Suspicious that a package shipped from Hong Kong might contain smuggled animals, U.S. agents who opened the package found three live king cobra snakes inside, hidden in potato chip cans. The man who was to receive the package outside Los Angeles has been arrested on federal charges.
Rodrigo Franco, 34, could face 20 years in prison over a charge of illegally importing merchandise. U.S. officials accuse him of violating of the Endangered Species Act and falsifying records.
The package had been sent via the U.S. Postal Service. Each of the deadly king cobra snakes that were sent to Franco’s address were about two feet long, according to an affidavit filed in federal court. In addition to the venomous snakes, agents found three albino Chinese soft-shelled turtles when they opened the parcel on March 2.
Agents who searched the package removed the cobras but allowed the turtles to be delivered to Franco’s address the next day under controlled circumstances before carrying out a raid, the U.S. Attorney’s Office said in announcing the charges.
When agents from the FWS and Homeland Security executed a search warrant at Franco’s home, they found that the package had been left in what looked to be a child’s bedroom. There, more animals were found living in tanks, including a baby Morelet’s crocodile, two types of snapping turtles, and five terrapins.
Franco returned home while agents were at his apartment in Monterey Park; under questioning, he told them he had received 20 king cobras in two earlier shipments — and that they had died. But analysis of records on his phone led agents to believe at least some of those snakes had survived, as Franco had mentioned feeding them and delivering five snakes.
As for the location of those snakes, the suspect “said that one of his contacts in China had a cousin that flew to Los Angeles from Virginia, collected the snakes, and returned to Virginia,” the federal affidavit against Franco states, noting that the suspect had claimed the snakes were dead.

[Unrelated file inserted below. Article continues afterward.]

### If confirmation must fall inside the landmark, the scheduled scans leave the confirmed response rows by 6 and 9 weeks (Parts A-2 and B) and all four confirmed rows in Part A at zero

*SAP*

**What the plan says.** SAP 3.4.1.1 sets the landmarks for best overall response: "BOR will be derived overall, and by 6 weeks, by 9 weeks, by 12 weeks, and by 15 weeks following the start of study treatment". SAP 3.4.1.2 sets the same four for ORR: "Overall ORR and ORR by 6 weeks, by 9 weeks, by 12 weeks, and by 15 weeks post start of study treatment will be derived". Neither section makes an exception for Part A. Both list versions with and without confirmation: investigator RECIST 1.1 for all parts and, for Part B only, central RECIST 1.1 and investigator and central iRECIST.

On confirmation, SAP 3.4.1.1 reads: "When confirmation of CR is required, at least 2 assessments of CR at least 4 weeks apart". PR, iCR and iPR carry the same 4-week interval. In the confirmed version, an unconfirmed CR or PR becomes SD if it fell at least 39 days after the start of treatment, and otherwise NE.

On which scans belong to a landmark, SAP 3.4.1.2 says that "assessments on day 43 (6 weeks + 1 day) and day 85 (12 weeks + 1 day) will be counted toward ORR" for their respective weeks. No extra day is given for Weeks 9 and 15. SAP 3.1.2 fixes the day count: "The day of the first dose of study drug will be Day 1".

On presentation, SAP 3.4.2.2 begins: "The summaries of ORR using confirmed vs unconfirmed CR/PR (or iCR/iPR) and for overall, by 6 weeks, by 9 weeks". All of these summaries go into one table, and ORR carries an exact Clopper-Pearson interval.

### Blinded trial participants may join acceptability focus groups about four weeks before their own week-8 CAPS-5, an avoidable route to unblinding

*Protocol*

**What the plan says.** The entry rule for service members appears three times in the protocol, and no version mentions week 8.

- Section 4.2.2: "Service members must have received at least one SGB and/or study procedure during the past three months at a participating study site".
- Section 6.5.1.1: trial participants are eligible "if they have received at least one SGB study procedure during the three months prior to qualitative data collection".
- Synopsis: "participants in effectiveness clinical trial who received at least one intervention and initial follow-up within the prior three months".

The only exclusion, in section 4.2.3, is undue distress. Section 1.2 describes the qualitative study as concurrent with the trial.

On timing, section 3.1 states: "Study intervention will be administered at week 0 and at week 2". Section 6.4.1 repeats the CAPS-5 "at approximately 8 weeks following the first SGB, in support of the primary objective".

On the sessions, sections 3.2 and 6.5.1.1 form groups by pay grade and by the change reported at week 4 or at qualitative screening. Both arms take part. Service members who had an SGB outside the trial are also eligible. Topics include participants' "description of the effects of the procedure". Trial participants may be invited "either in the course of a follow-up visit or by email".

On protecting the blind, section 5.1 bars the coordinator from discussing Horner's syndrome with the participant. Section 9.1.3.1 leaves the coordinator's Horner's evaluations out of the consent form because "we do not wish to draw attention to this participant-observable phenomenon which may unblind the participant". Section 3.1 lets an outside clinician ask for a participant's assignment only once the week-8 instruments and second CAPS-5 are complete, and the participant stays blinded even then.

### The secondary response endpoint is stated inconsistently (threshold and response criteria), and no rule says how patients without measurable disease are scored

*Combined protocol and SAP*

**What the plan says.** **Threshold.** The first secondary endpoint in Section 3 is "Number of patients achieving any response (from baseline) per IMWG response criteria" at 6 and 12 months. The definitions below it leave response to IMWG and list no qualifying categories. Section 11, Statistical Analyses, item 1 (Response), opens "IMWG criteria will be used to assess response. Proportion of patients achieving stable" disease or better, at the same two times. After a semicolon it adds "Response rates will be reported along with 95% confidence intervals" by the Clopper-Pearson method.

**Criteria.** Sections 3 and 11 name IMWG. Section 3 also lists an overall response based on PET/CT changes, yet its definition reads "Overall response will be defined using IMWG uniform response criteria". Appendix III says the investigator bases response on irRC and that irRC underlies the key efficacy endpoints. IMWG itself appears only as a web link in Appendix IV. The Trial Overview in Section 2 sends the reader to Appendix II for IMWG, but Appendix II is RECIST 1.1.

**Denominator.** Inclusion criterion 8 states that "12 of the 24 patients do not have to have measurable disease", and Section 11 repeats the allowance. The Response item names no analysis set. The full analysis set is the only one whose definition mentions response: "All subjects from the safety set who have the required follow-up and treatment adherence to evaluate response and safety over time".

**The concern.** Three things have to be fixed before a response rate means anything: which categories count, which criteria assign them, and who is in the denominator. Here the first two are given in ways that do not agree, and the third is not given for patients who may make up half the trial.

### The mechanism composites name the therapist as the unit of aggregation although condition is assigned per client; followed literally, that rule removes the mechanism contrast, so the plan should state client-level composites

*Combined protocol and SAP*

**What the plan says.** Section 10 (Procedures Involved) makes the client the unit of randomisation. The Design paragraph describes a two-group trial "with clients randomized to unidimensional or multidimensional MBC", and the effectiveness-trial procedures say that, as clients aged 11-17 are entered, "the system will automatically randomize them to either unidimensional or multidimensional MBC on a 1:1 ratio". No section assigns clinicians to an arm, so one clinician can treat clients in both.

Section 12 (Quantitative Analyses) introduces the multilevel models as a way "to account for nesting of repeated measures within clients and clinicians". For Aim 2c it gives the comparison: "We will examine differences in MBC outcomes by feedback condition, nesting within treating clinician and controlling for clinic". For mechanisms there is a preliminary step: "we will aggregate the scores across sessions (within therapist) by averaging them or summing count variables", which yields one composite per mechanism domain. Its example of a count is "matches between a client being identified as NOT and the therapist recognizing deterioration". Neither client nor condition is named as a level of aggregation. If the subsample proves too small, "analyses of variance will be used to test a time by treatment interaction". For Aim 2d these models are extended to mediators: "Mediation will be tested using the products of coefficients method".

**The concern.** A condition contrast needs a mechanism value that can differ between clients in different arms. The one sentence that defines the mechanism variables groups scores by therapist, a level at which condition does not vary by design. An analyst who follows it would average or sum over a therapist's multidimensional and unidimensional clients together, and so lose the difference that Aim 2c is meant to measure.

The package had initially been flagged by an agriculture specialist of Customs and Border Protection — who opened it under suspicion that it might contain drugs, based on the shipper’s address. When they saw something moving, they called inspectors at Fish and Wildlife Service.
But the shipper’s address was also recognized by Fish and Wildlife Service Special Agent Stephanie Johnson, whose portion of the affidavit mentions having an online exchange with the Hong Kong provider last year that included an offer of selling venomous snakes.
Johnson lays out the discovery in the court document:
“I directed the Wildlife Inspectors and the CBP Agricultural Specialists to not open the small potato chip canisters until we could take them to a more controlled and safe environment. However, while I was interviewing Agricultural Specialist [Jaime] Pimentel (described above), WI [Cory] Kawabata opened one of the canisters and verified there was a snake inside (at the time, the snake was passive and did not attempt to strike at WI Kawabata).”
Passive or no, the rest of the canisters were run through an X-ray machine.
With the king cobras intercepted, the agents had to figure out what to do with them.
According to court documents, FWS Special Agent Erin Dean had verified the snakes were king cobras by sending photographs to Ian Reccio, the reptile curator at the Los Angeles Zoo. But when Reccio was asked if he could house the snakes at his zoo, he said that wasn’t possible because the zoo didn’t have anti-venom to protect against possible bites.
Reccio told Dean “that if someone had been bitten by one of the cobras, they likely would have died as there is not a ready source of anti-venom that he knew about in Los Angeles,” the affidavit states, noting that the closest source, at San Diego’s zoo, was too far for someone with a king cobra bite to travel.
Agents from the U.S. Fish and Wildlife Service say they believe Franco had been exchanging rare animals with a contact in Hong Kong for several months.
On the same day the snakes were found in a can, Franco shipped a package containing six turtles — desert box turtles, three-toed box turtles and Florida box turtles — to an address in Hong Kong. That package was also intercepted by U.S. officials.